The participation rate for scuba diving among the American population is one set of data we can rely on. We have at least one!

We are severely lacking scuba diving industry statistics and even more, reliable data. We are not sure what the drop out rate is. We are not even sure of the size of the dive industry. But we know the scuba diving participation rate in the USA because it’s part of a study done annually by SFIA, the Sports and Fitness Industry Association, in their “Topline Participation Report.”

We will look at the participation rate for scuba diving among the American population. And for comparison and strategic reasons, we will compare to snorkeling, swimming, and stand-up paddling.

1. Scuba Diving Participation STatistics

The latest SFIA Topline Report is the 2019 edition. It provides us with the level of participation in scuba diving among the American population, from 2013 to 2018.

One interesting part of the SFIA report is that it provides this information for two categories of participants:

  • Casual: Participating (scuba diving) 1 to 7 times per year.
  • Core: Participating (scuba diving) 8+ times per year.

2019 SFIA Topline Report

In 2018, there were 2.8M scuba diving participants in the USA, most of which were Casual (2.1M). But only about 700K scuba divers in the USA, in 2018, dove more than seven times during the year. It’s a small industry!

These 2018 numbers represent a drop of 1% from the previous year – but that is not the full story. The “core” participants dropped by 6% over 2017 while the “casual” scuba divers increased by 1%.

This trend is consistent throughout the years. For instance, on a 3-year AAG (Average Annual Growth), for 2018, “core” scuba divers dropped by 6.3% while the “casual” ones dropped by 3.8%.

In other words, not only the participation rate for scuba diving is steadily declining in the American population, but the “core” divers are especially shrinking. These are the divers more likely to be going on numerous dive trips per year, buying a full set of scuba diving gear and taking continuing education courses.

This could be explained with the theory that older scuba divers (baby boomers) wanted to “be a diver.” It was a lifelong dream. Once they became one, they defined themselves as being a diver. They bought everything with a dive flag on it! Meanwhile, younger generations want to “do” diving, casually, among numerous other activities.

There’s a huge marketing difference between promoting “Be A Diver” and boosting “Go Dive”.

2012 SFIA Topline Report

If we look at the 2012 SFIA topline report, the sharp drop in core scuba diving participants is even more stunning. At that point in time, they were reporting data among three categories:

  • Casual: 1-7 times per year
  • Regular: 8-14 times per year
  • Frequent: 15+ times per year

The variation in the participation rate from 2010 to 2011 was as follows:

  • Casual: +0.7%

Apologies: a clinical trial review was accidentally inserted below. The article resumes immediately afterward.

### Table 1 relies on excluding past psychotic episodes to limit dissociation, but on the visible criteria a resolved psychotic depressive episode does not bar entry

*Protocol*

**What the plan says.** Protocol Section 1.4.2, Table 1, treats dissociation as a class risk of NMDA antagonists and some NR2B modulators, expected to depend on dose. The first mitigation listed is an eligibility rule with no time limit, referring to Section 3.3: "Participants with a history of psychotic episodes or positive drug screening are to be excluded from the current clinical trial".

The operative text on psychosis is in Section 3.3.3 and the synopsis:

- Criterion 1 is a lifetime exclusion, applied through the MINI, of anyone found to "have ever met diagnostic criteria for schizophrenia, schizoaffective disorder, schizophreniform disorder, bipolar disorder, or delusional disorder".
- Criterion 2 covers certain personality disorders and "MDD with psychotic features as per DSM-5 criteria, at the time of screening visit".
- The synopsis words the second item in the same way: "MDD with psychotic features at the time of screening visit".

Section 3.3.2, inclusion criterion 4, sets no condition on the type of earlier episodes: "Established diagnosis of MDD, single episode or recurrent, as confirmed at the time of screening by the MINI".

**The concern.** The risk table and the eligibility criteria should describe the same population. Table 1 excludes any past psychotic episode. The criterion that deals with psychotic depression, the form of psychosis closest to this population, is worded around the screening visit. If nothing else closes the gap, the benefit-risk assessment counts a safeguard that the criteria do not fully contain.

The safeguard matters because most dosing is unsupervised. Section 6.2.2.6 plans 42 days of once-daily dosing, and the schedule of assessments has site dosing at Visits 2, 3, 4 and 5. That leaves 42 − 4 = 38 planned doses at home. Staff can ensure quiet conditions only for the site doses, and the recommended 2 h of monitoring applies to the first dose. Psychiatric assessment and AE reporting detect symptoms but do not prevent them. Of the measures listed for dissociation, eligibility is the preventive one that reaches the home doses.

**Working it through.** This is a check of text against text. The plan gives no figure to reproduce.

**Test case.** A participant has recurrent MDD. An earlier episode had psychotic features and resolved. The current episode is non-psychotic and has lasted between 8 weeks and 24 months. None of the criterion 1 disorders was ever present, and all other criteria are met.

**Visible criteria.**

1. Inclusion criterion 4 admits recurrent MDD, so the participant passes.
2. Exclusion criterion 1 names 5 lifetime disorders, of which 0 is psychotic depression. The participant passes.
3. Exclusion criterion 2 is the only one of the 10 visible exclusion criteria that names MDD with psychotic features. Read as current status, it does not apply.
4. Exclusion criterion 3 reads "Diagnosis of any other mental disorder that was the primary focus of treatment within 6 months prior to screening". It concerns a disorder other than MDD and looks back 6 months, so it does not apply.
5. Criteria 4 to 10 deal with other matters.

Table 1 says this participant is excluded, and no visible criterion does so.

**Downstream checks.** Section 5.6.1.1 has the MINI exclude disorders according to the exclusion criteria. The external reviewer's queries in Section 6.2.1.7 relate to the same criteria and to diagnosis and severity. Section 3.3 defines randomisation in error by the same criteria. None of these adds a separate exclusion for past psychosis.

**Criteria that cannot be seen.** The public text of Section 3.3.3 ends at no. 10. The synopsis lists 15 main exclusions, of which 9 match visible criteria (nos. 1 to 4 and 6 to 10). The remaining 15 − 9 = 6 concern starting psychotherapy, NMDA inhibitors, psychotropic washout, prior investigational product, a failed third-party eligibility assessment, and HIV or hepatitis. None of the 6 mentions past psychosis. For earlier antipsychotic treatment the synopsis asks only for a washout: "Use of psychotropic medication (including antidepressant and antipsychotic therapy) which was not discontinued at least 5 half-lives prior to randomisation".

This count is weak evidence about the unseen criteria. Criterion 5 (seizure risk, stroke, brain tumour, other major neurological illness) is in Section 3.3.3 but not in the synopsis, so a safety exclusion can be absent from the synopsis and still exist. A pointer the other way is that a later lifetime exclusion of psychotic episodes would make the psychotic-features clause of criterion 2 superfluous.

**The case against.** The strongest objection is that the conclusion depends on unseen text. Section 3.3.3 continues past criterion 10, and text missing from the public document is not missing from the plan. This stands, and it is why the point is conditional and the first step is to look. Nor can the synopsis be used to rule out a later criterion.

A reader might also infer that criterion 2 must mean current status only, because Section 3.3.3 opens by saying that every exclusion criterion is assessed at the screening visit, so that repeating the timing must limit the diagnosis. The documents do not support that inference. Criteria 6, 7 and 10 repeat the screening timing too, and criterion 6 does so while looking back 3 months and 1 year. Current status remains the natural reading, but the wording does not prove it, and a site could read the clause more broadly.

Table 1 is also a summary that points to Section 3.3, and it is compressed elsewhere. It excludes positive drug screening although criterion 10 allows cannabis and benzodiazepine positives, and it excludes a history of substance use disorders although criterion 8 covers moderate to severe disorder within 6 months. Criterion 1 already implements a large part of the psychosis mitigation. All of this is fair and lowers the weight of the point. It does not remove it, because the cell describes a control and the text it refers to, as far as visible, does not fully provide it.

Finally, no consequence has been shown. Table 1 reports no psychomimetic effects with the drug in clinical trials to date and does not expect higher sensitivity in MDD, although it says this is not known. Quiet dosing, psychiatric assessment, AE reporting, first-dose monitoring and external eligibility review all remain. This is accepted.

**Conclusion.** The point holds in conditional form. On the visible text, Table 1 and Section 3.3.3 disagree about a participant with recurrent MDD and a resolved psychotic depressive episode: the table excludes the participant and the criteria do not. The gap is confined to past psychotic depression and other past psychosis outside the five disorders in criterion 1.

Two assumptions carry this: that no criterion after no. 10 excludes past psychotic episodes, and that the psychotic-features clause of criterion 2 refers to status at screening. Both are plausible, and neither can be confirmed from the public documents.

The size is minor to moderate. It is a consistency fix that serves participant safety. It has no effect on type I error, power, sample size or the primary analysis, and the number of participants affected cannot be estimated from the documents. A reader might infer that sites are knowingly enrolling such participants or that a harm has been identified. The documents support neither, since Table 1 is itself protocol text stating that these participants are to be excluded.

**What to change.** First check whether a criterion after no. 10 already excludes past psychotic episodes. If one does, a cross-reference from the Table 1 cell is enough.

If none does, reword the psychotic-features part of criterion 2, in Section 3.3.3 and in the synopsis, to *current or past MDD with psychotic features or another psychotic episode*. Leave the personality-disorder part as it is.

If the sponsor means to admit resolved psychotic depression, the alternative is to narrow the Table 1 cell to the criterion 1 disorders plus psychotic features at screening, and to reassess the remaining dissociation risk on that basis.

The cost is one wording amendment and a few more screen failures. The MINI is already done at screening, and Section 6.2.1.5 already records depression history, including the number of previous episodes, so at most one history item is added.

• Regular: -3.1%
  • Frequent: -14.8%

This trend is not new. The overall scuba diving participation rate in the American population has been shrinking for years, especially among divers going on numerous dives per year which, we assume, are mainly older (baby boomer) divers.

2. Snorkeling Participation Rate

Numerous local dive shops are complementing their income by selling fins, masks, snorkels, and accessories to snorkelers. And numerous dive boats are also offering snorkeling tours. So, let’s look at what is happening with snorkeling.

Unfortunately, it’s not doing better than scuba diving. Let’s look at the 2018 data.

  • 1-year change: -6.8%
  • 3-year AAG: -4.1%
  • 5-year AAG: -2.1%

Therefore, snorkeling will not help us offset the decline we see on the scuba diving front.

One possible bright light could be freediving. It appears to be growing in popularity. However, it is not an activity currently part of the SFIA surveys.

3. Swimming Participation Rate

Why are we looking at swimming? Because some dive centers own and operate their pool and have been complementing their income by offering swimming lessons to maximize the utilization of their pool.

So, how is swimming fairing? Let’s look at the 2018 data.

  • 1-year change: +1.3%
  • 3-year AAG: +2.3%
  • 5-year AAG: +3.3%

So, swimming may be an excellent way to increase your revenues while your income from scuba diving and snorkeling are shrinking. Of course, we also believe that we can turn around the dive industry, which is another discussion.

4. Stand Up Paddling Participation Rate

We’re looking at this activity simply because stand-up paddling (SUP) is a fairly new outdoor activity. It didn’t exist a few years ago. Some dive centers added stand up paddling (SUP) equipment to their product mix to sell in their store. Was it a good idea? Let’s look at the growth in this activity in 2018.

  • 1-year change: +3.9%
  • 3-year AAG: +4.6%
  • 5-year AAG: +12.3%

Wouldn’t you like to see a gear category in your store with annual growth of 12.3%? SUP is also an interesting activity to do during surface intervals.

5. Scuba Diving Participation Rate – What’s Next?

We will come back on these other outdoor activities when discussing how to expand your dive shop product mix.

We believe that part of the exercise of turning around the dive industry involves seeing it as part of the broader Outdoor Industry. Join OIA (Outdoor Industry Association) in addition to DEMA. The outdoor industry, as a whole, is growing.

Instead of playing with only one card (scuba diving), add a few more cards to your hand (other related activities).